Six volunteers l!ve signed for, and six I'll deliver.
I'm a free man, lickspittle.
There's nothing you can do about it.
I'm the only free man on this train.
The rest of you are cattle!
[SINGlNG lN RUSSlAN]
Help mei brothers, for the love of God!
Yuri, the child is dead.
It wasn!t my child, dear, and his little soul!s in heaven now.
-Who did it, comradei the Whites? -The Whites?
Well, theni you must have done something.
It wasn!t us. The commander said we'd sold horses to the Whites.
It wasn!t us. lt was those pigs in Kuniko. We told him, but he didn't believe us.
-l expect you were lying. -As God!s my witness--
But he isn't.
Commander Strelnikov is a great man.
A commanderi Sashai and he lives on bread and water.
-Does he? -l don't know. They say so.
It's true. No one knows where he comes from.
-And they never know where he is. -He's back up the line.
Now, someone's for it, eh?
Oh, really! Not again.
What this time?
Never mindi Father. Get a good night's sleep.
I know what I'm going to do.
Looki Sashai look! That's where we're going, darling.
Through the mountains and into the forest.
Then keeping much warmer still.
SASHA: Will there be wolves in the forest?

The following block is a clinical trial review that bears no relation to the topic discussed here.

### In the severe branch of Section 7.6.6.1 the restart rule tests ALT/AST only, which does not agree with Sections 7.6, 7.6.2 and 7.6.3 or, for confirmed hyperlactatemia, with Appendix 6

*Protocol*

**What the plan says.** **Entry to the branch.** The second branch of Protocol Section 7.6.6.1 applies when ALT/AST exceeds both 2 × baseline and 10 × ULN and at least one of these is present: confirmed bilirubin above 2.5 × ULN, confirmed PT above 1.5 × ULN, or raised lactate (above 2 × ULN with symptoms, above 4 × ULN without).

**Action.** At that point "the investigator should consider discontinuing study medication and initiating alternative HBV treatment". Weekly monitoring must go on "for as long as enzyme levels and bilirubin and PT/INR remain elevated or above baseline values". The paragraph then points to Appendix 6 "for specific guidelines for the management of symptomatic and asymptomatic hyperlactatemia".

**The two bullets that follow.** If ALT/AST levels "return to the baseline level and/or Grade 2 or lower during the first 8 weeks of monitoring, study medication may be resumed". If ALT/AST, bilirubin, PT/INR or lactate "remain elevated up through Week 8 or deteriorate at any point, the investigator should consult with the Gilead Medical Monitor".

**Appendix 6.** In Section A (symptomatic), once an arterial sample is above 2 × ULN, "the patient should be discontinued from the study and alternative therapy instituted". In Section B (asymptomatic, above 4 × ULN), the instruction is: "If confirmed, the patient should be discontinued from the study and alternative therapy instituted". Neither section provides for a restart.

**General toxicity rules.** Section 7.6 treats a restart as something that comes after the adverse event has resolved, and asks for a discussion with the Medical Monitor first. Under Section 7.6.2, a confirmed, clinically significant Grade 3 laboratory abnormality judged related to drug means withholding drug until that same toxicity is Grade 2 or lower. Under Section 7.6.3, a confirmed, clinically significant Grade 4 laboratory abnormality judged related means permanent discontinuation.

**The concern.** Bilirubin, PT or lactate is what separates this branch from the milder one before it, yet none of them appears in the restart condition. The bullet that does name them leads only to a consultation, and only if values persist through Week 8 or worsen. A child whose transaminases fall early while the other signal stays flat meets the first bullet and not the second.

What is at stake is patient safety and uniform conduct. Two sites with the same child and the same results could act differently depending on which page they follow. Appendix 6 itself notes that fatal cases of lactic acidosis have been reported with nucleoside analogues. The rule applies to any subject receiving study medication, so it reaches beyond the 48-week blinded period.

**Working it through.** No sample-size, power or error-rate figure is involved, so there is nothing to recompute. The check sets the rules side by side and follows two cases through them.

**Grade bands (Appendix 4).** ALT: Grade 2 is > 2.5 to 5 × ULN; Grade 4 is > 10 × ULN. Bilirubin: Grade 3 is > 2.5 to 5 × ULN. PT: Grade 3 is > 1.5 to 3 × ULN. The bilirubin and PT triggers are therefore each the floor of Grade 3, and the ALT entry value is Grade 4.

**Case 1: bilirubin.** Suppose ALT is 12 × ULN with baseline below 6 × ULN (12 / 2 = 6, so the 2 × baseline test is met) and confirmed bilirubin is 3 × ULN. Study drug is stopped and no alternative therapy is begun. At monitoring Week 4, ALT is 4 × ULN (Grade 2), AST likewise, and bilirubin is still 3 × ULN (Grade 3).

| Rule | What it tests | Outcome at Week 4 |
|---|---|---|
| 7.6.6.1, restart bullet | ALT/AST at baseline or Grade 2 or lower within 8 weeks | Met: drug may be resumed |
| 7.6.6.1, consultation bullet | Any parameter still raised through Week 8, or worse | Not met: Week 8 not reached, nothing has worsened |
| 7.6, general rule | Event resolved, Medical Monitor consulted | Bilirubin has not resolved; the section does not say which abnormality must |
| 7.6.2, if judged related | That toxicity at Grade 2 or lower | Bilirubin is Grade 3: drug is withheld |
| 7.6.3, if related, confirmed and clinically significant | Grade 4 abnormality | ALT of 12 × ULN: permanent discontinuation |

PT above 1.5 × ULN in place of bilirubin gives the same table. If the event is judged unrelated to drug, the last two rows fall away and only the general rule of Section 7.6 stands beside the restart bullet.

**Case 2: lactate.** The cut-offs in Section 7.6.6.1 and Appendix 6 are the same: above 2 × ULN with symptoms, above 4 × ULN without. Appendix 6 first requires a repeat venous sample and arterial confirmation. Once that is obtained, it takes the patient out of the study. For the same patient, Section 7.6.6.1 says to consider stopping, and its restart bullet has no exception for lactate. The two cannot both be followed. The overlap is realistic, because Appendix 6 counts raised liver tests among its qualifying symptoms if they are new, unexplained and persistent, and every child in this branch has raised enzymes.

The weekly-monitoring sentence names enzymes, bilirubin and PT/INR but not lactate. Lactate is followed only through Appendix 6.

What's that noise?
It's only a waterfall.
No, the other noise.
[GUNFlRE lN DISTANCE]
-Are they fighting? -They must be.
It's a long way away.
Let's go to sleep.
MAN: Get him!
-ls that all? SOLDlER: That!s all.
AlDE: Bring him.
Who sent you here, Zhivago?
No one sent me here, commander.
I'm with my wife and child. They're on the train from Moscow.
-Yes, we've checked that. -Then?
You put your knife with a fork and a spoon and it looks innocuous.
Perhaps you travel with a wife and child for the same reason.
Yuryatin is occupied by White Guards. Is that why you!re going there?
No, we're going on to Varykino.
Not through Yuryatin. It's under shellfire.
Commander, I'm not a White Agent.
No, I don!t think you are.
All righti Kolya. Thank you, comrade. Sit down, doctor.
It's not as silly as it seems. There have been one or two attempts.
Are you the poet?
-l used to admire your poetry. -Thank you.
I shouldn!t admire it now.
I should find it absurdly personali don't you agree?
Feelings, insights, affections. It's suddenly trivial now.
You don't agree. You're wrong.
The personal life is dead in Russia. History has killed it.
I can see how you might hate me.
I hate everything you say, but not enough to kill you for it.
You have a brother.
-Yevgraf? -Yevgraf, yes. The policeman.
-l didn't know that. -Perhaps not. A secret policeman.
-Did he send you here? -Yevgraf?
No, Yevgraf's a Bolshevik.
I don!t know anything about these things.
Oh, you know a great deal.
When you came in, you recognized me. How?
-Has someone shown you photographs? -No.
I am certain that you recognized me.
I've seen you before.
-Six years ago. -Go on.
Christmas Eve, you--
You were there?
Or has someone told you this?
I attended to the man who was injured by your wife.
Why do you call her my wife?
I met her again. We served together on the Ukrainian front.
I'm sure she!d vouch for me.
I haven't seen her since the war.
She's in Yuryatin.
The private life is dead...
...for a man with any manhood.
We saw a sample of your manhood on the way, a place called Mink.